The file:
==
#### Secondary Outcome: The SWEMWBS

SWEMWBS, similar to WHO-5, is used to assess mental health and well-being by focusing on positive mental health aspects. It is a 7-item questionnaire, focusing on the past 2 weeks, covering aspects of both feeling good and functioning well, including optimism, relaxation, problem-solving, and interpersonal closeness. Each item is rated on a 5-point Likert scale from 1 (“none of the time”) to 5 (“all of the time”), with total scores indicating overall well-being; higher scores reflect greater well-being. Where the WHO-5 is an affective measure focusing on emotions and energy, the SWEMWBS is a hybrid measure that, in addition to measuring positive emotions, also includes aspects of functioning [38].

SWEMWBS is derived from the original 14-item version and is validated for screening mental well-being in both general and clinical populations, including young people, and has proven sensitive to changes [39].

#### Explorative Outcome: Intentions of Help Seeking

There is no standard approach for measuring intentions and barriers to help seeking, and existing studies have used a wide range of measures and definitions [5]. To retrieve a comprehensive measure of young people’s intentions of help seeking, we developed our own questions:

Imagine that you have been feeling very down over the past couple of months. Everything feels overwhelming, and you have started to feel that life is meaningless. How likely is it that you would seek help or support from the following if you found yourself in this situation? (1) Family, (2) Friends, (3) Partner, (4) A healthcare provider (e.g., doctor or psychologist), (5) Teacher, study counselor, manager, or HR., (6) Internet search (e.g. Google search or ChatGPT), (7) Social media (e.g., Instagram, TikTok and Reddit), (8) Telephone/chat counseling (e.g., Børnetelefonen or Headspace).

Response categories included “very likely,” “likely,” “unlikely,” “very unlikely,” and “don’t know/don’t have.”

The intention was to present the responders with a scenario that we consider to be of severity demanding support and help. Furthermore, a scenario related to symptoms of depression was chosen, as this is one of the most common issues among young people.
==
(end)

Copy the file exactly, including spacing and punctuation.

#### Secondary Outcome: The SWEMWBS

SWEMWBS, similar to WHO-5, is used to assess mental health and well-being by focusing on positive mental health aspects. It is a 7-item questionnaire, focusing on the past 2 weeks, covering aspects of both feeling good and functioning well, including optimism, relaxation, problem-solving, and interpersonal closeness. Each item is rated on a 5-point Likert scale from 1 (“none of the time”) to 5 (“all of the time”), with total scores indicating overall well-being; higher scores reflect greater well-being. Where the WHO-5 is an affective measure focusing on emotions and energy, the SWEMWBS is a hybrid measure that, in addition to measuring positive emotions, also includes aspects of functioning [38].

SWEMWBS is derived from the original 14-item version and is validated for screening mental well-being in both general and clinical populations, including young people, and has proven sensitive to changes [39].

#### Explorative Outcome: Intentions of Help Seeking

There is no standard approach for measuring intentions and barriers to help seeking, and existing studies have used a wide range of measures and definitions [5]. To retrieve a comprehensive measure of young people’s intentions of help seeking, we developed our own questions:

Imagine that you have been feeling very down over the past couple of months. Everything feels overwhelming, and you have started to feel that life is meaningless. How likely is it that you would seek help or support from the following if you found yourself in this situation? (1) Family, (2) Friends, (3) Partner, (4) A healthcare provider (e.g., doctor or psychologist), (5) Teacher, study counselor, manager, or HR., (6) Internet search (e.g. Google search or ChatGPT), (7) Social media (e.g., Instagram, TikTok and Reddit), (8) Telephone/chat counseling (e.g., Børnetelefonen or Headspace).

Response categories included “very likely,” “likely,” “unlikely,” “very unlikely,” and “don’t know/don’t have.”

The intention was to present the responders with a scenario that we consider to be of severity demanding support and help. Furthermore, a scenario related to symptoms of depression was chosen, as this is one of the most common issues among young people.